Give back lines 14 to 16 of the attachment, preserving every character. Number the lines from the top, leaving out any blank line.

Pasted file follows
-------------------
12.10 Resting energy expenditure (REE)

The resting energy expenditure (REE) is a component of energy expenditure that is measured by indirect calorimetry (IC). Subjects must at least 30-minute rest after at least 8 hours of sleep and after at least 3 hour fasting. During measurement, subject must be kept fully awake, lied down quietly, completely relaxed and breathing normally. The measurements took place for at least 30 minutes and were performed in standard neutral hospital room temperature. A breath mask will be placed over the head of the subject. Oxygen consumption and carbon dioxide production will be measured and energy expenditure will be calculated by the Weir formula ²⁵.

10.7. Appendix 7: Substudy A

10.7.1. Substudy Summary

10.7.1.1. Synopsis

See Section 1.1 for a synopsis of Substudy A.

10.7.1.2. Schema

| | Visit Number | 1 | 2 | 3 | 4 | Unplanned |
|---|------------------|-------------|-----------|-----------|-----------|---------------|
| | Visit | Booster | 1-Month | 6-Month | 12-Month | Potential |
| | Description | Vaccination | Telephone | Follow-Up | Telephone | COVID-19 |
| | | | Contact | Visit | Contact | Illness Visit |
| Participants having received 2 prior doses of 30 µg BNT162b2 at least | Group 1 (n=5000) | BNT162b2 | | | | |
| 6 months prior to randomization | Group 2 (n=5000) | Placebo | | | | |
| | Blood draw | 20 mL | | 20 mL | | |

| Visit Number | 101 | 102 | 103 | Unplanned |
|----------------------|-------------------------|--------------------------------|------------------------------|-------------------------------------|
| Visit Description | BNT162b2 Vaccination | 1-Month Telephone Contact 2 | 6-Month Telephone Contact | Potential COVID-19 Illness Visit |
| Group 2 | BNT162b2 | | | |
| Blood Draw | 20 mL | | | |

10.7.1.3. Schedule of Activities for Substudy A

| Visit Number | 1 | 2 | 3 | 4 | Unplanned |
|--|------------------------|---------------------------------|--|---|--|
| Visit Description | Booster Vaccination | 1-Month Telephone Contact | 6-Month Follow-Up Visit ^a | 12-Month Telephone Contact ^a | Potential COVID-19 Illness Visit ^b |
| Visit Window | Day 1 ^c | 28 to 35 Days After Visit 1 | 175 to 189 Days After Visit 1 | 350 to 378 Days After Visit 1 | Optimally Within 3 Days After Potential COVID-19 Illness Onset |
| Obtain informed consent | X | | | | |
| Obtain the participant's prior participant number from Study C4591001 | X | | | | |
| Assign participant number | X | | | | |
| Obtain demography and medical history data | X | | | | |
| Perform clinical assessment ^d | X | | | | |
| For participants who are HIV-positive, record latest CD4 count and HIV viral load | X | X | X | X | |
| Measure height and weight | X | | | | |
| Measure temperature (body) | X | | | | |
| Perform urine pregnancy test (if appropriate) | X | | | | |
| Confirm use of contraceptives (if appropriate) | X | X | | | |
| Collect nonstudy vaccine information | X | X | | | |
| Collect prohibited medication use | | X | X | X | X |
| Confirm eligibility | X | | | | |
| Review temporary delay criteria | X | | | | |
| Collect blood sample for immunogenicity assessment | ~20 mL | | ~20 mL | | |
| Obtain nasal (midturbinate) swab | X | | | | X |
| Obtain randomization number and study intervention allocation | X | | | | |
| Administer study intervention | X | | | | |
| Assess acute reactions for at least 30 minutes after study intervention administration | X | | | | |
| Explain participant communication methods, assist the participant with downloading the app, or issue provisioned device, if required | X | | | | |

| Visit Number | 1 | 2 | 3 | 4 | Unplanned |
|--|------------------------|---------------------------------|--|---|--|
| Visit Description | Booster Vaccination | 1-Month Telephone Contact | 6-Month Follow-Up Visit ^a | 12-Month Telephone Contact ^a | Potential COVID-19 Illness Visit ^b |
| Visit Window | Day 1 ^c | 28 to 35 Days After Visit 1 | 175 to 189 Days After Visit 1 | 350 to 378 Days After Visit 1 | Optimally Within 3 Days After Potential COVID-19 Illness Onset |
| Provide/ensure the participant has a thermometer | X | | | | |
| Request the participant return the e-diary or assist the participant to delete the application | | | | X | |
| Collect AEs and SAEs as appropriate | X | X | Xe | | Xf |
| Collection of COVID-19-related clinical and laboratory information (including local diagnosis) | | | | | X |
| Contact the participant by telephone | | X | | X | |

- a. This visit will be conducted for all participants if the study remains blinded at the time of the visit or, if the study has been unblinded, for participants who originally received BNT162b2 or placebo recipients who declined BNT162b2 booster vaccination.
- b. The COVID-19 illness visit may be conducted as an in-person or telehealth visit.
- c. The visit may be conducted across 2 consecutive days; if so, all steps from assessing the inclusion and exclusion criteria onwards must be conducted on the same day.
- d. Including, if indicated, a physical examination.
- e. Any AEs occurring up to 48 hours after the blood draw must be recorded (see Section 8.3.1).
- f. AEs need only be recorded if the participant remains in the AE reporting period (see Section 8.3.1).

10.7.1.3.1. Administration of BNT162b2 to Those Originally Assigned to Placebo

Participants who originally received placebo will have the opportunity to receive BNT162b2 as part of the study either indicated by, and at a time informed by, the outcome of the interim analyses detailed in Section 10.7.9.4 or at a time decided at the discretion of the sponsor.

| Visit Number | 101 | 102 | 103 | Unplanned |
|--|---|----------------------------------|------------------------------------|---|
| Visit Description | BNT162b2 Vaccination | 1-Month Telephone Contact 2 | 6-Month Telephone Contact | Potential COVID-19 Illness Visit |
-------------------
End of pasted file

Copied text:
| 6 months prior to randomization | Group 2 (n=5000) | Placebo | | | | |
| | Blood draw | 20 mL | | 20 mL | | |

| Visit Number | 101 | 102 | 103 | Unplanned |